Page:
The Devil in the Kitchen: Sex, Pain, Madness and the Making of a Great Chef by Marco Pierre White

I read this book back to back with Anthony Bourdain's Kitchen Confidential. I am a fan of Anthony Bourdain, and with his book I knew what I was getting into. Marco, however, I hadn't heard of before, but I came out of Kitchen Confidential hungry for more. Bourdain had nodded to White in his book, and Amazon had good reviews of The Devil in the Kitchen, so I rolled the dice and went in blind.

I was excited to read another story of a interesting chef, specifically in what I presumed would be a fresh context -- compared to Bourdain's and my own younger-still era, maybe Marco's story would give me some clue as to what it'd be like to do things in England however long ago. Maybe his story would be a little more polished than Bourdain's harsh past and haphazard career. Maybe Marco's intentions would yield an interesting story.


This book reads like one big brag, peppered with one sided anecdotes of immature, shallow conflicts that you get the sense Marco is still bitter over. If you think someone's an asshole they might be, but if you think everyone's an asshole then you might be.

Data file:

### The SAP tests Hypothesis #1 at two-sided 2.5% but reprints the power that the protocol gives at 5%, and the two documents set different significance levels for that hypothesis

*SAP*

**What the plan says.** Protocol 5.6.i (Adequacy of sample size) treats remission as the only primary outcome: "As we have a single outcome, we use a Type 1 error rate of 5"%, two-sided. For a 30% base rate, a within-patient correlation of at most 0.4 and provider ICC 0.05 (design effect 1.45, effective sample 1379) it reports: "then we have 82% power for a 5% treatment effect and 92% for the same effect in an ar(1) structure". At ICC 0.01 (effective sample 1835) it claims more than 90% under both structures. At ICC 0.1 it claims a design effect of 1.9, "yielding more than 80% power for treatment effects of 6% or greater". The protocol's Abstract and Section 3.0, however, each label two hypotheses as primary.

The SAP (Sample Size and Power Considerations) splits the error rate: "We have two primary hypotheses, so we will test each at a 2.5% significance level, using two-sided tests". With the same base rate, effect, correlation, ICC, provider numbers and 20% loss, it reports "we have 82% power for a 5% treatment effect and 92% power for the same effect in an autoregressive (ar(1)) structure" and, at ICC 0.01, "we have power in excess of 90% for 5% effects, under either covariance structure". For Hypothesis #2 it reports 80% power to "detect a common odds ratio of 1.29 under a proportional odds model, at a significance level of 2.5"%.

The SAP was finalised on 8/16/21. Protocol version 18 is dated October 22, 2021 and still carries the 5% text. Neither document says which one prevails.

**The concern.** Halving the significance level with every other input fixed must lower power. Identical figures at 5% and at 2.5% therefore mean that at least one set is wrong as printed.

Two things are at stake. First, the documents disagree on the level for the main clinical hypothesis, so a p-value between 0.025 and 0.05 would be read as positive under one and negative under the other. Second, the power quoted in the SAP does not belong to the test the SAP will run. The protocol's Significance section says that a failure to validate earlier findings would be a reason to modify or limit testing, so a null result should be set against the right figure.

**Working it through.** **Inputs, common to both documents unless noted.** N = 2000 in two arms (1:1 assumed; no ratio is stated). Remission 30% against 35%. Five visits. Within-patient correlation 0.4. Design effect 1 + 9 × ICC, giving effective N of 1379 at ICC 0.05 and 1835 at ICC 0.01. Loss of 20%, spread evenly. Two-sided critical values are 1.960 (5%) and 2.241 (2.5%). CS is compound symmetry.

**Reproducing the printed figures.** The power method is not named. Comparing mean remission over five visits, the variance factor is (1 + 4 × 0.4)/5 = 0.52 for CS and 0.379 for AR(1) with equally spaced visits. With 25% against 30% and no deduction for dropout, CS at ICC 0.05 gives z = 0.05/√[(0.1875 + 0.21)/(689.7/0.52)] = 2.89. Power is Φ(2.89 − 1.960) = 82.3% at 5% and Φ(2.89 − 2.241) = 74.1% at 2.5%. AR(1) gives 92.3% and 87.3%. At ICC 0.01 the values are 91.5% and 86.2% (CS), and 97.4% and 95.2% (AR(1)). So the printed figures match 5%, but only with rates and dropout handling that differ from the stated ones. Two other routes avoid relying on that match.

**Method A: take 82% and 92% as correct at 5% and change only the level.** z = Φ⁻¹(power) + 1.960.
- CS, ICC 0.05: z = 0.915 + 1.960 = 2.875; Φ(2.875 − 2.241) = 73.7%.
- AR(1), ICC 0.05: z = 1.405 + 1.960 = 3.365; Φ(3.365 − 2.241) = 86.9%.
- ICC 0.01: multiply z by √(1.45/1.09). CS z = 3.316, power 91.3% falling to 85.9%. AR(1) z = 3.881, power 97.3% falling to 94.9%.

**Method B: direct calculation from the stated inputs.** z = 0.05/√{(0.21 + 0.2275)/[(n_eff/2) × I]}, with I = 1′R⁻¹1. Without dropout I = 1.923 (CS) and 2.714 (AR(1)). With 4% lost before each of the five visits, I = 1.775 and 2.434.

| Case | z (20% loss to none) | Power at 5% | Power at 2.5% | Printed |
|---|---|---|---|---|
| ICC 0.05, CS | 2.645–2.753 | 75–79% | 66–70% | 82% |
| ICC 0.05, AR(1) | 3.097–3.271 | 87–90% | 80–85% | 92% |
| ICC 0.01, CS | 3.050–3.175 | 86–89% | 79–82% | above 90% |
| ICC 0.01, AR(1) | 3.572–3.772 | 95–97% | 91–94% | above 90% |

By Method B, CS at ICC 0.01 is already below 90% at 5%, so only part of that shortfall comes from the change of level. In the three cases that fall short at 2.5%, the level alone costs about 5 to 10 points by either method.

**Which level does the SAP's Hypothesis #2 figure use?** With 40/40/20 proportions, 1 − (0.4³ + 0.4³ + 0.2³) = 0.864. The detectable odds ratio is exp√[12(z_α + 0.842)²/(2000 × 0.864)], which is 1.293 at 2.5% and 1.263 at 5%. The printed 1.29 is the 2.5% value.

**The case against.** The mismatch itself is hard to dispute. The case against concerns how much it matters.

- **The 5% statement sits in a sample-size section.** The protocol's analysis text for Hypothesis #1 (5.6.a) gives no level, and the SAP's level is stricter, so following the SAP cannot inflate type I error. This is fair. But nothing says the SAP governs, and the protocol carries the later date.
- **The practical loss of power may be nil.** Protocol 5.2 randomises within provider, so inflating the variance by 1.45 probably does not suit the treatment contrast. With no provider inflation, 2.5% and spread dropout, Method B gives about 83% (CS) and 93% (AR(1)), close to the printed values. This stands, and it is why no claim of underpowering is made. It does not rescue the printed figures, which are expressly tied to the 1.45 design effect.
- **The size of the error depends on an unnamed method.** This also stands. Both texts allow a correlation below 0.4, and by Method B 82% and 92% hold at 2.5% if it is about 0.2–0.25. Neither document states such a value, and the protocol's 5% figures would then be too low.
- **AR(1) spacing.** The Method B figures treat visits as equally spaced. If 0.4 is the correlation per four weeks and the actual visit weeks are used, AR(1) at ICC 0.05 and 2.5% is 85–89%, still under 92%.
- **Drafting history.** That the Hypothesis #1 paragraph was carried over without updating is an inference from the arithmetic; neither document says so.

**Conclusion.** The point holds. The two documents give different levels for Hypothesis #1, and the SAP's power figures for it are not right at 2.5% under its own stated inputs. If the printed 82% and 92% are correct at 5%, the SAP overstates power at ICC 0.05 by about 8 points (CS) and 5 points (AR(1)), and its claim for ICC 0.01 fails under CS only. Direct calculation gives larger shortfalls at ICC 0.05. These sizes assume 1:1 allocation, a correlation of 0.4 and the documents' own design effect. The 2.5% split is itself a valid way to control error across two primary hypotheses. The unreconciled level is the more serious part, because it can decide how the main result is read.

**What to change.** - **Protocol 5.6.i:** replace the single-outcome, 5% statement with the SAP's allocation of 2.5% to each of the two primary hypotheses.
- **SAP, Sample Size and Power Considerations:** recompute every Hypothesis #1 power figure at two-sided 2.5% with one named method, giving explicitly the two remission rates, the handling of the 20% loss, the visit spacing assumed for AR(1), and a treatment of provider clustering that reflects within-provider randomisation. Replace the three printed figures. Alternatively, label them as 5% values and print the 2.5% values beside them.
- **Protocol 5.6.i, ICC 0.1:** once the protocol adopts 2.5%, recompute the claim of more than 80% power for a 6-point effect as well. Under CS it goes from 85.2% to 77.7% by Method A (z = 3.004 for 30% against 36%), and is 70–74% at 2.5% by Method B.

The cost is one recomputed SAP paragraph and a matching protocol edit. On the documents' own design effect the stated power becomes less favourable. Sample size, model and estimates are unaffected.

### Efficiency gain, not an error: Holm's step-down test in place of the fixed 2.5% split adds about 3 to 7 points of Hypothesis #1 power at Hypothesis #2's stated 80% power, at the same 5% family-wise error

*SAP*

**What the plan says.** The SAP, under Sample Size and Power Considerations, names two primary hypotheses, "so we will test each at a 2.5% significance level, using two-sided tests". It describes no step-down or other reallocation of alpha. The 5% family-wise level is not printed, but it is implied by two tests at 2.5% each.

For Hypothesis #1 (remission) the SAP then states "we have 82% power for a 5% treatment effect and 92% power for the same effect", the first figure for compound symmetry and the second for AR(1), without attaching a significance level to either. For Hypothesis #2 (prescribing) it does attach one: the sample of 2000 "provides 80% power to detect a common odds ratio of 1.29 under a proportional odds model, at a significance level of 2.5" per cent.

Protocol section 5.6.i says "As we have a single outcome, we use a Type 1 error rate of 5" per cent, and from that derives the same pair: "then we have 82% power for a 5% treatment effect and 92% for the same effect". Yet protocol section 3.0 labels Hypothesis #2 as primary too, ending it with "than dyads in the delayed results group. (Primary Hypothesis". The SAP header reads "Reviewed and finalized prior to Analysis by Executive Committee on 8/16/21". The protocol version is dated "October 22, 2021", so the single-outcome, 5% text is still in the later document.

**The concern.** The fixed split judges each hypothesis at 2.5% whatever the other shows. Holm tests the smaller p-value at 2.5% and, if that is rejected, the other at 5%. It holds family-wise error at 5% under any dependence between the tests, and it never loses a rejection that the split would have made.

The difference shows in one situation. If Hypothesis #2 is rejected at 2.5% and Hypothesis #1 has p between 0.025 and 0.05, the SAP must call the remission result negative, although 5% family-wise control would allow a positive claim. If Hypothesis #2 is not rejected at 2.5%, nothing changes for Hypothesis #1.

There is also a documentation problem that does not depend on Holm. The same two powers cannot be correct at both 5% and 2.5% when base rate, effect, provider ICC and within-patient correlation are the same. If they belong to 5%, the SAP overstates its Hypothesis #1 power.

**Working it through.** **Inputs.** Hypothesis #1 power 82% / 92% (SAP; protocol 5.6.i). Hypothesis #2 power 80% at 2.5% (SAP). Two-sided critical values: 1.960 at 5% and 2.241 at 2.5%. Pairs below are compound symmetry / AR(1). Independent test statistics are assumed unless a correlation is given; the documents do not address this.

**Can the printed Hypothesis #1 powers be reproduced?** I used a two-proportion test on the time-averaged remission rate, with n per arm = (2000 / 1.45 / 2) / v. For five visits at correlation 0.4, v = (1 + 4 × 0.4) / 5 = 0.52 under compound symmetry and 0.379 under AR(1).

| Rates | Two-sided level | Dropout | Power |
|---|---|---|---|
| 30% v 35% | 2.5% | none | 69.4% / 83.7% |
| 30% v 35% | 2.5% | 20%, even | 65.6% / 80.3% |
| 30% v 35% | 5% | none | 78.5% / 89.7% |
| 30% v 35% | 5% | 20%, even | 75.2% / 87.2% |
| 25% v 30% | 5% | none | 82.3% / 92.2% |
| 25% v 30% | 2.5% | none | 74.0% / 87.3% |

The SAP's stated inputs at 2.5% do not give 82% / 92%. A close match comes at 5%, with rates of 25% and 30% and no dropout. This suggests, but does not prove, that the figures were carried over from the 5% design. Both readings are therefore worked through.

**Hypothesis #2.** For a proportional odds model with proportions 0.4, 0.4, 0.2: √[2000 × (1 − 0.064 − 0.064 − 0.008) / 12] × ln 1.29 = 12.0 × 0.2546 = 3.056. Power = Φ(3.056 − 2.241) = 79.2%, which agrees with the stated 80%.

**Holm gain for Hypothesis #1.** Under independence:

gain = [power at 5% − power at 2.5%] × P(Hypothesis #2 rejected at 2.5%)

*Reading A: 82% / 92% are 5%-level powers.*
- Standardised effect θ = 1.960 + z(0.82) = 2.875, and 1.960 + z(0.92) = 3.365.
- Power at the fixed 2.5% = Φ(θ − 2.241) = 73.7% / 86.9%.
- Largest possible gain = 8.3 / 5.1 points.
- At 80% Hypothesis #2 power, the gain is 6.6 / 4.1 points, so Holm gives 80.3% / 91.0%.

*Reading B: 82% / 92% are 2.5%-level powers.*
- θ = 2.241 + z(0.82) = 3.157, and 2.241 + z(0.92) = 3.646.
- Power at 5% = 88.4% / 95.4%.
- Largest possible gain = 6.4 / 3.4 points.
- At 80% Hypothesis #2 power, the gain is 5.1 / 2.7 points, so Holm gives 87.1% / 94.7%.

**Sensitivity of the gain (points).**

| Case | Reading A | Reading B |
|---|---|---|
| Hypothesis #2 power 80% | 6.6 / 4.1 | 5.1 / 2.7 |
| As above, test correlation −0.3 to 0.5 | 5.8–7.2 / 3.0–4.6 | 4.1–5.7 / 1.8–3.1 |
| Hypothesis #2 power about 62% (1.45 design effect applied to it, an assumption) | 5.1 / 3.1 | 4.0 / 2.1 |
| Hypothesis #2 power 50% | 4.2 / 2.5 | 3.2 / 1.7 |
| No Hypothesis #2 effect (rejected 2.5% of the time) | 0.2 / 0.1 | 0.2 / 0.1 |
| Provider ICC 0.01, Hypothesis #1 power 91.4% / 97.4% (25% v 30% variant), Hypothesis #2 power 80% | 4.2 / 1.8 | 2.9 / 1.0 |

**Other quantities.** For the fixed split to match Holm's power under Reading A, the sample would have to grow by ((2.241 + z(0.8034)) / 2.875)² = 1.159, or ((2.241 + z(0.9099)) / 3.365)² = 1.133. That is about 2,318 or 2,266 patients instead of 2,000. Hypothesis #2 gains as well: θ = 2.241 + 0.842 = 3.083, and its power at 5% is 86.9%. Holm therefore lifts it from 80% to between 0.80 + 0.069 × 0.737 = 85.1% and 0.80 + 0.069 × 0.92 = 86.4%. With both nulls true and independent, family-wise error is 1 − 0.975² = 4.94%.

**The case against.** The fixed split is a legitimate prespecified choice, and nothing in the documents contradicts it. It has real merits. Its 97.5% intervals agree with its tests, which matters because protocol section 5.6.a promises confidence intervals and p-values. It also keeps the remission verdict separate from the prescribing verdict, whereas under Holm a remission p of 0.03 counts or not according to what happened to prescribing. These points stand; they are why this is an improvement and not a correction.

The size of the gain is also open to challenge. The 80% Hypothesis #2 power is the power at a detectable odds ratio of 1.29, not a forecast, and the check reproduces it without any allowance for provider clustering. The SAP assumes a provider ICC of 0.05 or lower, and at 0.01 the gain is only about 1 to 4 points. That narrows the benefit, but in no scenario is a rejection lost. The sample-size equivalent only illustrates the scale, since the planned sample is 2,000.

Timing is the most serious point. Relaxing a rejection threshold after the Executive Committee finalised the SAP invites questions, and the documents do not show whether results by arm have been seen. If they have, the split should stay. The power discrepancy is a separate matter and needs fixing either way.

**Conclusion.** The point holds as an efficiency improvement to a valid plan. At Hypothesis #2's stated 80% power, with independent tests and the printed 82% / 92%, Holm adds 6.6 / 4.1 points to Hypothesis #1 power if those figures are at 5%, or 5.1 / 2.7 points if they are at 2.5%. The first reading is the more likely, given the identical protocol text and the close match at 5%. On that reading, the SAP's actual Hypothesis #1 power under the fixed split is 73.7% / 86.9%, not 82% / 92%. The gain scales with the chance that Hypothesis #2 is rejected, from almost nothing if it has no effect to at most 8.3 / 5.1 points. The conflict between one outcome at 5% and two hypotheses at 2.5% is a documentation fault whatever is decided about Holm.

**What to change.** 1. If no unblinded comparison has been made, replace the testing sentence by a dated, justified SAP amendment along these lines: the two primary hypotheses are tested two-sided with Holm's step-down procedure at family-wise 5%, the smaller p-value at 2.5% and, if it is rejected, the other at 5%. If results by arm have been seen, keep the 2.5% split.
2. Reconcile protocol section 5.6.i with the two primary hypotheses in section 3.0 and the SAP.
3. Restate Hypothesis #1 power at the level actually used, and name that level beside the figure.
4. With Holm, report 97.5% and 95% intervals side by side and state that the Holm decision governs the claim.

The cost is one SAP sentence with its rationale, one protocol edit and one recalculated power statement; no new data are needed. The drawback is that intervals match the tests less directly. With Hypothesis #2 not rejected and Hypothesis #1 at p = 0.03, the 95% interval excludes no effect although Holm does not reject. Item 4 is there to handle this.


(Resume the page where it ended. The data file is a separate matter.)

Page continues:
At some point in the book Marco describes himself as petulant. I think he meant it as a hedge of humility, but the entire book reads like it was written by some frat boy all in one go, then chucked at an editor to clean up the mess.

There's no context, no depth; just him describing these shallow fights and showboating in ways that read back like big-fish bar stories. "You shoulda seen the guy, he was huge; and I really gave it to him!" Sips another bit of a light beer and turns to the next stranger willing to listen, wide eyed and ignorant to how he's being received.

Ok. Where's the setup? Where's the believable balance? You won every fight? You were an ungrateful asshole and everyone deserved it ? You chinned every enemy, and charmed every woman? All you did was work really hard and eventually got those three stars? Did you know he wanted three Michelin stars? If not, you'll be reminded every chapter.

The thing is, Marco's accolades and his tenures and his proteges are indisputably there to look at. He actually did get those three stars. There's a picture of him holding the bar-tale fish, sort of speak. Well then why does this story chop by with little boyish bouts of rage and woo? You get the sense that there is more of a story there, and if you've read Bourdain's book -- especially recently before or after reading Marco's -- you know that those details can be enlightening and interesting!

Enough bitching. It's not all bad. You do get somewhat of a sense of what cooking in the 70s and 80s England was like. And the little out-quote tips inlined in the story are delicious, informing, and practical. When Marco is talking about cooking, in detail, in specific, it's worth paying attention to. I just wish the crap about elite friends and celebrities and fights was either richer or cut. The in-between is frustrating.